He’s something of a forgotten figure, isn’t he, Dr. Berkowitz zl? In the early to mid 80s, you could hardly open a Tradition magazine without seeing some sort of article devoted to Berkowitz. Nowadays, as articles on Jewish philosophy generally have waned, articles about Berkowitz have followed suit. Intressante.
December 19th, 2013 at 6:01 pm
Berkovits. For an online discussion on another blog, I typed in most of the forward to his out-of-print _Jewish_Women_in_Time_and_Torah_(Ktav, 1990) that I attach for those interested.
It is not our intention in this work to plead the cause of Jewish women against the numerous Jewish laws that today are rightly considered unfair or even unjust; nor do we intend to defend Judaism against criticism for its treatment of women. The aim is neither to be critical nor to be apologetic; but on the basis of our understanding to unravel the truth, from the aggadic and halakhic sources, of some of the fundamental principles of Judaism.
If we seek truth and understanding, we must realize that because we are living in a different era, we may not be in a position to evaluate the significance of the mores and laws that appear in the traditional Jewish sources. The changes since biblical and talmudic times have been radical. Women and men today are not the same as the women and men who lived, worked, planned, and hoped many centuries ago. Conditions of life, reality, social order, aspirations, and goals have changed fundamentally. If we criticize, we may not know what we criticize; if we defend, we may have no idea what we defend. However, awareness of the changes over tirne is not enough. One must also have an adequate understanding of the system of Judaism as it treats the time-conditioned reality of the life of the people.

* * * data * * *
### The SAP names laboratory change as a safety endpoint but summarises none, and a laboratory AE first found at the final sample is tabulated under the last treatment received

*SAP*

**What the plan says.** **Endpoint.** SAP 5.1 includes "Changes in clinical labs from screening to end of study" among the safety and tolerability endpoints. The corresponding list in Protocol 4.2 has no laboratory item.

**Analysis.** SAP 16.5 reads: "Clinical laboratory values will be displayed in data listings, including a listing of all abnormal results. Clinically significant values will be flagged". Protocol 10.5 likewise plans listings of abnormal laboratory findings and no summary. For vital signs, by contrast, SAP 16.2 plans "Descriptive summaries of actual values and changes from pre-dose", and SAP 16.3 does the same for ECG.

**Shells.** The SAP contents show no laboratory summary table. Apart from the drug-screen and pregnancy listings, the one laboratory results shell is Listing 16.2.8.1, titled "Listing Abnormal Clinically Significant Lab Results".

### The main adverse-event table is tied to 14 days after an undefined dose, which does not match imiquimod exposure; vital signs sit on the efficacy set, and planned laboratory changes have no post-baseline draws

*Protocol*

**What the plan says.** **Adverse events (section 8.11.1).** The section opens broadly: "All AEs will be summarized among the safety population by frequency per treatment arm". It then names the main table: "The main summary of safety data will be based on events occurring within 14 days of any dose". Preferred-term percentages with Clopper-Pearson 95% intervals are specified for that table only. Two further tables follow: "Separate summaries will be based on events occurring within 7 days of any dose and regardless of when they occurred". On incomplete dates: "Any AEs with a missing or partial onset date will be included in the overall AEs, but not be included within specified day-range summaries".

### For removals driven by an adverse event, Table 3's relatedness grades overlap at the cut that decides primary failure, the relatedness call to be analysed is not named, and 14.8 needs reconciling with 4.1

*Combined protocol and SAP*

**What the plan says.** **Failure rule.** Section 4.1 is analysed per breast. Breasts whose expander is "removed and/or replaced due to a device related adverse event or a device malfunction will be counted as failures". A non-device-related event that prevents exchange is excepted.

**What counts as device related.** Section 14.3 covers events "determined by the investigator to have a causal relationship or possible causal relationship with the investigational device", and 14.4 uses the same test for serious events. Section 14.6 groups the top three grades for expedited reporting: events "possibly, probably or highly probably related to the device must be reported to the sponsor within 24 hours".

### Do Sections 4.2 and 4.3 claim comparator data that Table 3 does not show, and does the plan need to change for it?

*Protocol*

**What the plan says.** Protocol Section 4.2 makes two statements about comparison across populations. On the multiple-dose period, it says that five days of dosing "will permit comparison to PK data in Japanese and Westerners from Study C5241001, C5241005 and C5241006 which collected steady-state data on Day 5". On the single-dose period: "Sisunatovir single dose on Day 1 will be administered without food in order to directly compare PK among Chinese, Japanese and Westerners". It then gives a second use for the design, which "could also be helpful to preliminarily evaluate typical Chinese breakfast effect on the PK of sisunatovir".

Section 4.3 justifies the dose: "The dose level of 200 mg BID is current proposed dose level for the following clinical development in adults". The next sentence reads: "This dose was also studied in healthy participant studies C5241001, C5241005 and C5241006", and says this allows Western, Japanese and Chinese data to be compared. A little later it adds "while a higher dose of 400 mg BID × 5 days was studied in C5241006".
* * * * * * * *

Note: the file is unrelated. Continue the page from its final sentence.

There were essentially three distinct phases in the evolving status of Jewish women. The first phase was Torah-tolerated rather than Torah-established or Torah-taught. It derived from the mores, conditions, and circumstances of an early age, and was not essentially different from what we find in other societies in the same stage of development. Women’s status in this era was nonpersonal. While it could not be changed overnight by legislation, certain limited changes were effected to indicate the direction of the kind of development the Torah desired. The second phase established woman’s personal status. And finally, in our discussion of the third phase, we attempt to clarify some of the consequences of the Torah-teaching and halakhic principles for the present status of women.